Roon on Linux (Ubuntu)

I would like to install the Roon server on my NUC with Ubuntu. The help shows that this is quite simple:

curl -O
chmod +x
sudo ./

Unfortunately, I only get two error messages in the last step:

./ 1: cannot open html: No such file
./ 2: Syntax error: redirection unexpected

Is it still possible to install the Roon server under Ubuntu?

Just another user here not using a Linux server, but …
… searching the forum for Linux install script I seem to find a solution for your problem in this (click me) thread - hopefully that fixes you up, good luck!

That doesn’t help either. The -L option at least causes the script to be fetched and not some HTML file. However, you still have to redirect the output to a file, which then contains the script that can be started - and is not successfully completed. In a word: it doesn’t work. (I would have been surprised given the general quality of the help texts).

But maybe there is someone here who has installed Roon under Linux and knows how to do it?

I have found a solution. The steps I took to achieve this success are:

sudo apt install curl
sudo apt install libzip2
sudo apt install cifs-utils
sudo apt install ffmpeg

curl -L >
chmod +x
sudo ./

The first steps (above the blank line) may be unnecessary, but on a freshly installed system like mine, they seem to be. If the relevant programmes are already installed, the commands won’t do any harm either.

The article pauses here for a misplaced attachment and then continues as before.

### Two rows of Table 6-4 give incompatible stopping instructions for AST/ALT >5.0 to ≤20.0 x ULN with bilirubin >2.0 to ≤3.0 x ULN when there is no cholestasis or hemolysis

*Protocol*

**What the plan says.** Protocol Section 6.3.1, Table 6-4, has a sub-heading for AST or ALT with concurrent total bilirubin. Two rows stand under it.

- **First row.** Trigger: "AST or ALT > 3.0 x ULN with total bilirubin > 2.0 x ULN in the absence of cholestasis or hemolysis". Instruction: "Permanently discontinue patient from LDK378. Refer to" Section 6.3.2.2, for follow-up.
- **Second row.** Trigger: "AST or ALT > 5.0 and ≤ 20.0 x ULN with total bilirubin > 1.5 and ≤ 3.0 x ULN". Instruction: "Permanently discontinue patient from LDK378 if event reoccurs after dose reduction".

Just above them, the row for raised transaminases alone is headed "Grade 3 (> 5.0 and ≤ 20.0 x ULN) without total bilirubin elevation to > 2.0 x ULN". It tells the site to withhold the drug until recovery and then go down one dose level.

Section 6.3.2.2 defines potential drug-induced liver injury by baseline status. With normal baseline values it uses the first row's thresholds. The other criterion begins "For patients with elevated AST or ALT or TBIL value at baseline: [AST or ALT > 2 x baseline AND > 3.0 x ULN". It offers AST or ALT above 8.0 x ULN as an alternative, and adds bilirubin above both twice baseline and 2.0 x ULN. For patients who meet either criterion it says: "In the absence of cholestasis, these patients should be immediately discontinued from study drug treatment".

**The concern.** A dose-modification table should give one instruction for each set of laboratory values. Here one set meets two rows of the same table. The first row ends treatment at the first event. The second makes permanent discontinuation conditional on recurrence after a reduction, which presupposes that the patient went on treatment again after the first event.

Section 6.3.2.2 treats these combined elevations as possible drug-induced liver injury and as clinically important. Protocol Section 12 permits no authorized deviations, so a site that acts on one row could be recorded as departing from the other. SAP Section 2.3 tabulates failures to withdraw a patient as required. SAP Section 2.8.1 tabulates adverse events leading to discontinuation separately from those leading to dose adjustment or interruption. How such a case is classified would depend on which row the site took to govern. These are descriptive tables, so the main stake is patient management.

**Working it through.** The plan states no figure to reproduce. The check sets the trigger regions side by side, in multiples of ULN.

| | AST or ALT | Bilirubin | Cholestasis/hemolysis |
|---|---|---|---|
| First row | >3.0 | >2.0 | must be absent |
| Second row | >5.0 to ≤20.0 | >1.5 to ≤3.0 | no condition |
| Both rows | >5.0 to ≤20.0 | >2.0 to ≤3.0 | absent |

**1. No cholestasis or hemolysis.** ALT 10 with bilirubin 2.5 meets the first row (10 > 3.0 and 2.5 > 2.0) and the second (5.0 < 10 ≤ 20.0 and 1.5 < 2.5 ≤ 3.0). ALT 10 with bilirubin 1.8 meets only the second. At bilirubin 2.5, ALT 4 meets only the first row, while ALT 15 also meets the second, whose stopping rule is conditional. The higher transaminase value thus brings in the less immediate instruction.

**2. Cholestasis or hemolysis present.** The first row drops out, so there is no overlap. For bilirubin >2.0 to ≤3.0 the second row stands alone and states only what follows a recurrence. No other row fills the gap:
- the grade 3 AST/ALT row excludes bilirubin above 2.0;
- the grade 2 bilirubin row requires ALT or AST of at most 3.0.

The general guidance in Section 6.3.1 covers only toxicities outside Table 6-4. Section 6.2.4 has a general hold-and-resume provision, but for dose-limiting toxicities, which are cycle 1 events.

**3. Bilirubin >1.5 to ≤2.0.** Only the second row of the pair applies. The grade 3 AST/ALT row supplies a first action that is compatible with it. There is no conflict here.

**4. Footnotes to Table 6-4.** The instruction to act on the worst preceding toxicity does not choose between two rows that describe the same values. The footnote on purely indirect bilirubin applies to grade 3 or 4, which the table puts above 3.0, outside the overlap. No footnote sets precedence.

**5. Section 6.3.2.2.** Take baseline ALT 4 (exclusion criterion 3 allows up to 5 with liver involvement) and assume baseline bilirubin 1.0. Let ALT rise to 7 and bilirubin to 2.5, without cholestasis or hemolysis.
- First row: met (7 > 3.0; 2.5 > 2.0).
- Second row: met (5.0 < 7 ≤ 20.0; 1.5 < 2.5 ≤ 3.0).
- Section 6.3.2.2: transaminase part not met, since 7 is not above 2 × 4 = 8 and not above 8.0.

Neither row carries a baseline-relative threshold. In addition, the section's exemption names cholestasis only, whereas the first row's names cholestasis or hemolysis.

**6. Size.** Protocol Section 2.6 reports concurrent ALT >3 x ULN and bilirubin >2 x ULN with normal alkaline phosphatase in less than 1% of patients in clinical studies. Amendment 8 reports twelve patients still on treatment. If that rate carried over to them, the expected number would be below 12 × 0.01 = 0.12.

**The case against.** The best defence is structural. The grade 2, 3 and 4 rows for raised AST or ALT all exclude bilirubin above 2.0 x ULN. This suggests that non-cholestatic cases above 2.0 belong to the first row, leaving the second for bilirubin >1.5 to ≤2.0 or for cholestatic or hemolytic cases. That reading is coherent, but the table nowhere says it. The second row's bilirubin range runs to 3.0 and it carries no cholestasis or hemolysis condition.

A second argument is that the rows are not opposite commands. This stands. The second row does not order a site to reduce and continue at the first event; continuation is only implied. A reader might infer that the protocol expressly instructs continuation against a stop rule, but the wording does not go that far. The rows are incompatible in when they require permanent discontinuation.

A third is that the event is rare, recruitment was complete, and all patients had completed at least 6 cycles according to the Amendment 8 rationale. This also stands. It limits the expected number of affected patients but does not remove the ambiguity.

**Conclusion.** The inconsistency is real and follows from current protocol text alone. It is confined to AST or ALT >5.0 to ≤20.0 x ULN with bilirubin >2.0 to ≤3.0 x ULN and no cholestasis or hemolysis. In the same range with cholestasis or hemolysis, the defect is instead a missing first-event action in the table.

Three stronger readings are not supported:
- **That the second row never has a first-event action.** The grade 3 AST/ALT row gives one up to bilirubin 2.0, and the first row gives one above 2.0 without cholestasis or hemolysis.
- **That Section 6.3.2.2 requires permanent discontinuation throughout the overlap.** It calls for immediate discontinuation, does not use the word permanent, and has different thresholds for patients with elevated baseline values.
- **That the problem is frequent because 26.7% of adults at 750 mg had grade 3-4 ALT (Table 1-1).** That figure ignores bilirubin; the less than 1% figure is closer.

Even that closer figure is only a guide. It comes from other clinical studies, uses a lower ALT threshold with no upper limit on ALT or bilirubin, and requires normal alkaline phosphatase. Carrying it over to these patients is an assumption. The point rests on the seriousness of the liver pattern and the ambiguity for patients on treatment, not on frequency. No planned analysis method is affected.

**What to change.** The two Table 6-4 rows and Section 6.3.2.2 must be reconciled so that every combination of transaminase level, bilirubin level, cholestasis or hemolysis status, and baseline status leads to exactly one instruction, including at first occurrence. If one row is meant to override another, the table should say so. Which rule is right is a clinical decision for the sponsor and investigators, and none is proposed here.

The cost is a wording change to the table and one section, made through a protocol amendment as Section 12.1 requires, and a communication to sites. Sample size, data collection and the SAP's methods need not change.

God knows I’m not a Linux expert, so I can’t say whether everything is quite right, but it worked. Quite in contrast to the presentation on the notoriously erroneous help pages.

This is the installation of the server on an x86 system. For Bridge and other systems, the steps would probably have to be adapted somehow.

Just a little tweak, you can combine the first part into the below to make things go by a little quicker. Also made some minor tweaks to use wget instead of curl. For simple file-grabs like this, wget is a bit simpler.

## For yum-based systems, replace the first few lines with the appropriate yum commands instead

# Pulls a fresh package list because sometimes you're running outdated packages on a fresh system.
sudo apt-get update && sudo apt-get upgrade -y

# Install Roon dependencies
sudo apt-get install -y curl libzip2 cifs-utils ffmpeg

chmod +x
sudo ./

Just as a quick Linux tip, curl -o output.txt will output into a file. No need for a stdout redirect (which is actually bad practice for this use case).

You used -O instead of -o (lowercase).

Yes, thank you. I have since figured it out and installed Roon on Ubuntu, although the description is wrong.

That doesn’t help me much, though, because I can’t determine how to transfer files from my Mac to an Ubuntu machine. The Ubuntu documentation doesn’t seem to say anything about this. And of course, if I can’t transfer files, the whole thing is worth nothing…

(I’m convinced it works somehow, but I can’t guess).

I sympathize with your frustrations, but you needn’t be jumping to conclusions without knowing the facts, since I used the instructions about 3 months ago to install Roon bridge on a newly acquired RPi5 running on RPi-OS without problems.

But yes, it certainly is making for a bad user experience to not keep the help pages up to date!


Courtesy of ChatGPT4o:

For sharing live directories (i.e., directories that remain in sync) between a Mac and an Ubuntu machine, you can use network file sharing solutions like NFS (Network File System) or SMB (Server Message Block). Below are the instructions for both methods.